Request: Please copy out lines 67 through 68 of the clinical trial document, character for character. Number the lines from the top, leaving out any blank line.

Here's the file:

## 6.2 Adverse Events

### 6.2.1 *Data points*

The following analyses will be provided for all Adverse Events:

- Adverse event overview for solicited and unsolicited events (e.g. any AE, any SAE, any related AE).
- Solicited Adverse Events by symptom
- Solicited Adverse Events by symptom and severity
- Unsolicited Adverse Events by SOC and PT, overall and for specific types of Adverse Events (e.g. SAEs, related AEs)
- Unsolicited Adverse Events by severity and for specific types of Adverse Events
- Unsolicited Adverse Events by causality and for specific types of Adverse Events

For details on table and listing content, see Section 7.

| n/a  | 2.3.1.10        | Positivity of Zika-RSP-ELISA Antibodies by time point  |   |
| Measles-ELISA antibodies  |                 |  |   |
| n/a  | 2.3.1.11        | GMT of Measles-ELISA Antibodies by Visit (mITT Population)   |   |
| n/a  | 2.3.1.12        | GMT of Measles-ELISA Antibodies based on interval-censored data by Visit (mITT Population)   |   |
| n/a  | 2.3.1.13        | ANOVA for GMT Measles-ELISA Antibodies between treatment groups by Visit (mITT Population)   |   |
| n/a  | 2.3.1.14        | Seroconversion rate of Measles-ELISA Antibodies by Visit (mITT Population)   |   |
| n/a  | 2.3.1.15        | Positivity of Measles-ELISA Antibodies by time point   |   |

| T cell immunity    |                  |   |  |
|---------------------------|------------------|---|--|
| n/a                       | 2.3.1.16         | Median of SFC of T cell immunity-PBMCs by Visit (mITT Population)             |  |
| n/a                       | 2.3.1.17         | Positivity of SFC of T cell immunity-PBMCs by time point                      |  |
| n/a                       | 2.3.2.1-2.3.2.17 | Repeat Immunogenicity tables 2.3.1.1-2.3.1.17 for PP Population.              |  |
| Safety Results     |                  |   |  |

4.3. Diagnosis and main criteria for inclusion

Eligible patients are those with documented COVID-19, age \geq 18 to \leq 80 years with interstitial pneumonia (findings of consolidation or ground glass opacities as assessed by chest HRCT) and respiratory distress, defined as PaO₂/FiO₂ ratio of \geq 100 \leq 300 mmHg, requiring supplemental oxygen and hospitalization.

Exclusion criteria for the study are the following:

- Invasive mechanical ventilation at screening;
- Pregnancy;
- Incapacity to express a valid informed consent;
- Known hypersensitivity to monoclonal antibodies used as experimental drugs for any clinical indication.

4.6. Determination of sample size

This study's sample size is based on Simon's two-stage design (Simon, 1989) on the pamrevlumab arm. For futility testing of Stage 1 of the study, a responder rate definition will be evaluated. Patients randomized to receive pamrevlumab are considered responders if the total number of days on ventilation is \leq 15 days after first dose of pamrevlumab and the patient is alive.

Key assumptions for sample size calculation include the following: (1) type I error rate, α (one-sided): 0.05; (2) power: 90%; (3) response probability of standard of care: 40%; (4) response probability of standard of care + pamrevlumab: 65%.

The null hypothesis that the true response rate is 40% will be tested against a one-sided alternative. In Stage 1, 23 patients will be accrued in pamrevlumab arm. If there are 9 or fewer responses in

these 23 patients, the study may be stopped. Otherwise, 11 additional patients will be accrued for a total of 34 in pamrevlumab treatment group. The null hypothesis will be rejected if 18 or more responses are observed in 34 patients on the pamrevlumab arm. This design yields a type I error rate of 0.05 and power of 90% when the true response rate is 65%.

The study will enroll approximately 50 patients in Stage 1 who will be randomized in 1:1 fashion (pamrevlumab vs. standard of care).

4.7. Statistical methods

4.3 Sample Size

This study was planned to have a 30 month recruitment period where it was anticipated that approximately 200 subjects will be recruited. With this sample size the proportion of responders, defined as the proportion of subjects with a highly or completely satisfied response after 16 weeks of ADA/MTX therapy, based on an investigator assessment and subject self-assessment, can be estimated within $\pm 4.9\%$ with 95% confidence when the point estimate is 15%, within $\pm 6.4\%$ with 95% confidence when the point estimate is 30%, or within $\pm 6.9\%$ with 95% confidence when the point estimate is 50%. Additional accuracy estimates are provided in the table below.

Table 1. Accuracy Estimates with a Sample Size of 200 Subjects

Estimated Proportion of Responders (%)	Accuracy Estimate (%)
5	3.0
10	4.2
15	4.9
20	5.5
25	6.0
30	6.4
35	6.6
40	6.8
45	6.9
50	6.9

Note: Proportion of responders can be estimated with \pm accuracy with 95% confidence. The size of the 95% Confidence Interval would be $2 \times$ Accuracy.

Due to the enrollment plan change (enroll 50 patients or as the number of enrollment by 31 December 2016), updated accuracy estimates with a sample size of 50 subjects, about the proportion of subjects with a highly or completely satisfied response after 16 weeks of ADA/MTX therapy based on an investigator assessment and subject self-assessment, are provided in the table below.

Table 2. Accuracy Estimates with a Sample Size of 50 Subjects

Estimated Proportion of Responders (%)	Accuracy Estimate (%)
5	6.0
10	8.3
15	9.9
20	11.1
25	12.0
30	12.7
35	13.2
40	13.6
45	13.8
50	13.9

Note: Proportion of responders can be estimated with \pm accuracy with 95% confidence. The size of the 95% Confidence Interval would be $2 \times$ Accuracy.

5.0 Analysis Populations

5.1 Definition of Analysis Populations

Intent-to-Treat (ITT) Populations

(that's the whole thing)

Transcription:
5.0 Analysis Populations

5.1 Definition of Analysis Populations